The other day, my literature class was deep into a discussion about Mohsin Hamid’s novel, The Reluctant Fundamentalist. The discussion pertained to the protagonist’s complex perception of America’s military reach and general influence in the world. As time was running out on the period and the discussion not yet concluded, I was on the alert for an effective way to tee up its continuance into class the next day. Then a student’s question reminded me of something that science teacher Neil Rice had said the previous fall in his Veteran’s Day talk about the responsibility of citizens in a democratic society to be actively engaged in their nation’s discourse on foreign policy. Before they left, I asked my students to recall what Neil had said and to be prepared by the next class to relate his message to the topic at hand.
In 2009, with the United States embroiled in two wars, the Upper School faculty and I realized how far we had strayed from the original intent of Veteran’s Day. In its first iteration, Armistice Day was meant as a time when people across the country would pause in their daily activities at 11:00 each November 11 to share a moment of silence in their communities to commemorate when the guns fell silent at the end of the Great War nearly a century ago. Since then, as it became clear that the Great War was not proving to be “the war to end all wars” as people then had hoped, the intent changed along with the name to recognize the sacrifice of all those who have served in the military, and instead of being a pause in the daily routines of communities across the country, it became a national holiday. One unintended consequence of the latter change, at least at Waynflete we realized, was that the higher purpose of the holiday had long ago become secondary to the fact that it was a day off from school.
We decided to start a new tradition in the Upper School intended to remind our students of that higher purpose by inviting a veteran of the armed services to speak at an Upper School assembly each November. In 2009, Joshua Broder (’97) spoke about being in the Civil Air Patrol while in high school and his subsequent military service as an Army Captain and communications specialist, including the 13 months he spent in Afghanistan. The next year, we were addressed by Robert Rheault, a US Army colonel, who spoke not only of the lessons learned from his 23 years of military service but also from his extraordinary personal transition from being a Special Forces commander in the jungles of Vietnam to being an assistant trip leader for Outward Bound. A video of his talk is linked here. The following year, we were addressed by history teacher Bob Johnson, who served in the Air Force in Thailand during the Vietnam War. Last year we were addressed by Neil Rice, who drew lessons from his 15 years in the US Navy, including being in ROTC while in college, running the nuclear reactor on a submarine, teaching submarine tactics and navigation, and finally training Iraqi Special Police in Baghdad in 2005. This past fall, Doug Rawlings, a Vietnam veteran and a founding member of Maine Veteran’s for Peace, read from his collection of poems that were inspired by his experiences at war.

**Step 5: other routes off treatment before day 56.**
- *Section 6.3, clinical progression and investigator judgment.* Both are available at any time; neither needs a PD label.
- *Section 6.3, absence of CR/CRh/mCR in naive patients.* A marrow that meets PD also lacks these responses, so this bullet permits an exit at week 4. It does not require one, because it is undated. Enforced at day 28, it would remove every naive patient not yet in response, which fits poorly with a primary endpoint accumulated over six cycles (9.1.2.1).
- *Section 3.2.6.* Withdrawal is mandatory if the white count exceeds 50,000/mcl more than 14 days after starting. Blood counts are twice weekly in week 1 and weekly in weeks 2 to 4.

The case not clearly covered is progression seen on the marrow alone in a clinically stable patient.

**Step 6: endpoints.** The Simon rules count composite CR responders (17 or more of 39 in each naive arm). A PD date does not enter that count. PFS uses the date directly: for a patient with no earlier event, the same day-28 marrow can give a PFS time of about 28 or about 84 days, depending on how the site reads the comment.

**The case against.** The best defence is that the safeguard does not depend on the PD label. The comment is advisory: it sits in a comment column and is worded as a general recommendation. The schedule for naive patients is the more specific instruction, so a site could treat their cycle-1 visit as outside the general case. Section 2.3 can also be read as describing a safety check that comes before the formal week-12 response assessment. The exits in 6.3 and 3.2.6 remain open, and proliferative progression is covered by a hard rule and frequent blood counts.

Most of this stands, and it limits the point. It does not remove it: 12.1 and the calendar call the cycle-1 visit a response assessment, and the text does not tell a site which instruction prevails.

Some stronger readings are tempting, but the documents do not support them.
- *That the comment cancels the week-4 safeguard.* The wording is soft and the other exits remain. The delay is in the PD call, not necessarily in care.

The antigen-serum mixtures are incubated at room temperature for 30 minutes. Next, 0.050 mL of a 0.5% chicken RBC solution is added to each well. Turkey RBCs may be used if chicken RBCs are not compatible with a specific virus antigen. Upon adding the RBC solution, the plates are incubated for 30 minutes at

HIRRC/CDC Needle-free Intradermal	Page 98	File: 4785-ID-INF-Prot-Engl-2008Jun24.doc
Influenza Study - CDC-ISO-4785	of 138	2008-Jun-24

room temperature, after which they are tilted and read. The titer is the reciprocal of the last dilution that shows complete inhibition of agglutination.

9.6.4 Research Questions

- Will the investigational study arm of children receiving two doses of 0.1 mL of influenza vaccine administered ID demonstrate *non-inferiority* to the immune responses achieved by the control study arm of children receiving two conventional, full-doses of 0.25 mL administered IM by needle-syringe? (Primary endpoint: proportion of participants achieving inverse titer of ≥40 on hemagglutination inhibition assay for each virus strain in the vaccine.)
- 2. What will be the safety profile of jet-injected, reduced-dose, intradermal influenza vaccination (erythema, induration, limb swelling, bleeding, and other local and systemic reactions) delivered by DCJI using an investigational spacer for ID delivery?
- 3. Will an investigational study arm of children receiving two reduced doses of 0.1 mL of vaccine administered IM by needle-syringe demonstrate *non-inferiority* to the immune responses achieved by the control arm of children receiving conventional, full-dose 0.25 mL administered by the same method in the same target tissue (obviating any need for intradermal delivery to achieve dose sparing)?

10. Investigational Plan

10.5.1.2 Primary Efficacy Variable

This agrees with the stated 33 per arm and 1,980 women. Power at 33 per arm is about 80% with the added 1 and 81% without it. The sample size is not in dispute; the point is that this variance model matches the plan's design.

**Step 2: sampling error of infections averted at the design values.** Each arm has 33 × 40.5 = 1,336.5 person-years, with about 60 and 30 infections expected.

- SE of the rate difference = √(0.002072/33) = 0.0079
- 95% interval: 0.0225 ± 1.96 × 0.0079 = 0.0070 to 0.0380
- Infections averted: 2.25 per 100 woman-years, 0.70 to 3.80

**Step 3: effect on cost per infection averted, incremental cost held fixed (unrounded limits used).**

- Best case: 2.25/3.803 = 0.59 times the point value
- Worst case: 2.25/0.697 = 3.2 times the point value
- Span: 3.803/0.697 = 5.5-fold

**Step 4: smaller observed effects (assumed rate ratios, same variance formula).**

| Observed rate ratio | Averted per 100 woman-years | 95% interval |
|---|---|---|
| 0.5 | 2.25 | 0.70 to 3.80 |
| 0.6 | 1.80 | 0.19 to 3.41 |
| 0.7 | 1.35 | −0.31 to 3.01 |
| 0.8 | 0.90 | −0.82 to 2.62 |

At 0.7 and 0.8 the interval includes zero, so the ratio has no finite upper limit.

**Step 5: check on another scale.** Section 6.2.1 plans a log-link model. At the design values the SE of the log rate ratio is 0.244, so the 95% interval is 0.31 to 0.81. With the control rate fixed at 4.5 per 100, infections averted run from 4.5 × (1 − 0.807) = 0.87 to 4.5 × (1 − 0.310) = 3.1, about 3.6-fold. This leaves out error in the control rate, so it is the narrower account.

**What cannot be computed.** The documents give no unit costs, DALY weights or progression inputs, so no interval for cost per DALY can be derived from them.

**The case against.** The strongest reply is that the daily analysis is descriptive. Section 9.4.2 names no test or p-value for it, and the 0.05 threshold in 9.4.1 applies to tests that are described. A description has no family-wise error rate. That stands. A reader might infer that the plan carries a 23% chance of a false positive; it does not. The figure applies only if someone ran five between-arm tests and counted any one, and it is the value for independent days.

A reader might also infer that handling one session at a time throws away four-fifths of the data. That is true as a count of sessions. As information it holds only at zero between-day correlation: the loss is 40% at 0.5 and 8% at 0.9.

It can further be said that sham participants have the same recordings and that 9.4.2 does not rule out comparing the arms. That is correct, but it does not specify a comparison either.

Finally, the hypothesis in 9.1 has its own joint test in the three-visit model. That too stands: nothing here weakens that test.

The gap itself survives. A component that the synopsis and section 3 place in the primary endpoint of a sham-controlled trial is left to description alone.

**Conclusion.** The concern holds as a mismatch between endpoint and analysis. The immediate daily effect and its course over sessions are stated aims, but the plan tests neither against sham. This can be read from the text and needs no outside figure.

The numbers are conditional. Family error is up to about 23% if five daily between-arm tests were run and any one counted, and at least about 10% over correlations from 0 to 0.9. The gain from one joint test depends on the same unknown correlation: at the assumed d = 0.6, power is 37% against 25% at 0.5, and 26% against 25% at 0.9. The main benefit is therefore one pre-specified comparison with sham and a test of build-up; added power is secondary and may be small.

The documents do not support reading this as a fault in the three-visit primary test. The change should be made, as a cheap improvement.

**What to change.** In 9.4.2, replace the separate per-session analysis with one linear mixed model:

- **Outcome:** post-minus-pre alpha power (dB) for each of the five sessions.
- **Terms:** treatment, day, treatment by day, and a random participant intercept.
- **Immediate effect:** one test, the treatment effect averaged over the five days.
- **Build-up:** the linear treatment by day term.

Our hope in starting a Veteran’s Day speaker tradition was to help make our students more aware of the world around them and their responsibility as citizens of a democracy that possesses the greatest military might history. In fact, my intent in referencing Neil’s talk in my class was exactly the same. I remembered that toward the end of his talk, Neil had named the various resources that our students have at hand to make themselves informed citizens because “at Waynflete, you are surrounded by people who embody the principles of freedom.” He concluded by saying:
“Do you want to honor our veterans? Then get in the middle of everything when it comes time to decide where they are going next. If our military is a hammer, then you are the hand. Don’t blindly trust the media or our government. Question everything. Don’t give up your freedom to wield the hammer or keep it at your side. Members of our armed forces have no control over where they go, but you do. Let them be proud of their service. Let them, from now on, not be aggressive pursuers of our way of life, but true defenders of our freedom.” (The full text of Neil’s talk is linked here.)
And yes, my students remembered Neil’s talk and what he had called on them to do. Knowing that they are listening reminds us daily of our solemn mission as educators to engage our students with the world around them through meaningful and thought provoking programming such as our Veteran’s Day speaker tradition. And knowing that our students are not only listening but that they are also smart and savvy and full of hope and integrity is good reason for optimism about our collective future.